by our customers
by our customers
We see this from time to time, especially when a dog or breeding line is tested for the first time for a particular disorder, or a new disorder test has been released.
You've got a carrier or an at risk result that you weren't expecting.
What should you do?
Firstly, don't panic. If this is the first time your dog or lines have been tested for this disorder you wouldn't have known that you had carriers. This is especially true if a new test for a disorder has become available and many people are discovering this information at the same time.
Secondly, are you absolutely sure that the sire is the sire? Parentage testing can help with this. We've all heard about it happening, the bitch is in season and unexpectly is covered by an unplanned sire. Or two sires and the litter is of mixed parentage. This can muddy the water when it comes to carrier and at risk results for health disorders but parentage testing can confirm whether the "clear" sire really is the sire of the dog who has been tested.
Thirdly, don't try to hide the result from your puppy buyers. No-one wants to be that breeder. Ultimately, testing is becoming so common now that you can't hide carriers in your lines. Your customers will test their new puppies at some point and you could end up with a sticky legal situation if you have been less than honest with them. Unfortunately, we do get many requests to "remove" test results from certificates or requests to have one test result per certificate. We do neither. Like most other genetic testing companies we put all the results on the same certificate for a reason: so that you and your potential customers get the full information. Ethically, it is the right thing to do.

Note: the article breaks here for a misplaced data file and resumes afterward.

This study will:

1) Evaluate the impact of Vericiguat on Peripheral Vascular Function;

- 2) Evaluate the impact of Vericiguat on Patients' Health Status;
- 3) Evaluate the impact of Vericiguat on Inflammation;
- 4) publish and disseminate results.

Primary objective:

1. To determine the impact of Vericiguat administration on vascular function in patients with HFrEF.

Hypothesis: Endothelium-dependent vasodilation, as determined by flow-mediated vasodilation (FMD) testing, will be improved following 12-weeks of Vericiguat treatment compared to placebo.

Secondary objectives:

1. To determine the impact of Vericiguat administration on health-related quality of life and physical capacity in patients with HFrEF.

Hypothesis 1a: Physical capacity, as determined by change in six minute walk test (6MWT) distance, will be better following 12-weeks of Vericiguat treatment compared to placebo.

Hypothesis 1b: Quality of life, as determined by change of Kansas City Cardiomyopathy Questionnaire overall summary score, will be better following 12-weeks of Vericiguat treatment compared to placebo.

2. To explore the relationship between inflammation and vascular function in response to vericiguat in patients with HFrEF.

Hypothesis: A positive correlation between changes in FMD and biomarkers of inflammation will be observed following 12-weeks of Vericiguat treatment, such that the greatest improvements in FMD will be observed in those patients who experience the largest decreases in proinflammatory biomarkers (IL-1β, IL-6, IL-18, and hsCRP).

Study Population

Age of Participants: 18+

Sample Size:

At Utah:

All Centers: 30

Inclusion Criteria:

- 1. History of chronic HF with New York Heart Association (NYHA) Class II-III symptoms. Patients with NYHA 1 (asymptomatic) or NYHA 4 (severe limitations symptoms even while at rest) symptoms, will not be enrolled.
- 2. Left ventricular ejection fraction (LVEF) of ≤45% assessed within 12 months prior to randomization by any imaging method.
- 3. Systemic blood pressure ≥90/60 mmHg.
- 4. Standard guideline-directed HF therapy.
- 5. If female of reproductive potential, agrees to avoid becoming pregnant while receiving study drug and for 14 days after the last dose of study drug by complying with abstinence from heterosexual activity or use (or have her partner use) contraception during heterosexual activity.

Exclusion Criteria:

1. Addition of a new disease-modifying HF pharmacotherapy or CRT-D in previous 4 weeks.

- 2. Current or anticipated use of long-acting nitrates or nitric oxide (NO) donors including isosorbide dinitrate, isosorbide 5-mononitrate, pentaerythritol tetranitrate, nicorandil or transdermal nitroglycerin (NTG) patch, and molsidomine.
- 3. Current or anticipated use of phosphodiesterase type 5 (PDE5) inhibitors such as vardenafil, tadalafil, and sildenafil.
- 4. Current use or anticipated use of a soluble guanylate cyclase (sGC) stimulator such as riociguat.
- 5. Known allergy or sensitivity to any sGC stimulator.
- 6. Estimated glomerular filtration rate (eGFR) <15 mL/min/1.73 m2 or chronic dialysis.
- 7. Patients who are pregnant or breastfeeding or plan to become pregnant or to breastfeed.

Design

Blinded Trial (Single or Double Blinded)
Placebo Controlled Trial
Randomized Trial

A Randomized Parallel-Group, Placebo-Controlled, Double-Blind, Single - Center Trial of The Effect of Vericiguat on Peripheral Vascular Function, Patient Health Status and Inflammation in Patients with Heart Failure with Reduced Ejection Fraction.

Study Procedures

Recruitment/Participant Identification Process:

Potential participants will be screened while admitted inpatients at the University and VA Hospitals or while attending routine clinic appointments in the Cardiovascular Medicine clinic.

What shouldn't you do?
This might seem obvious but don't abuse the lab staff answering your queries. It is extraordinarily rare for a test result for a sample to be incorrect, given the testing process is automated with robotics at most labs but we do have a defined dispute procedure if you know the result is wrong (it's in the T&Cs).
Screaming your frustrations into an email might make you feel better but it is also unlikely to make the lab staff want to deal with you. At PGL we have a zero-tolerance policy on this. If you abuse our staff, even in writing, then we reserve the right not to deal with you further. Shouting doesn't help solve your problem and as my granny used to say: you catch more flies with honey.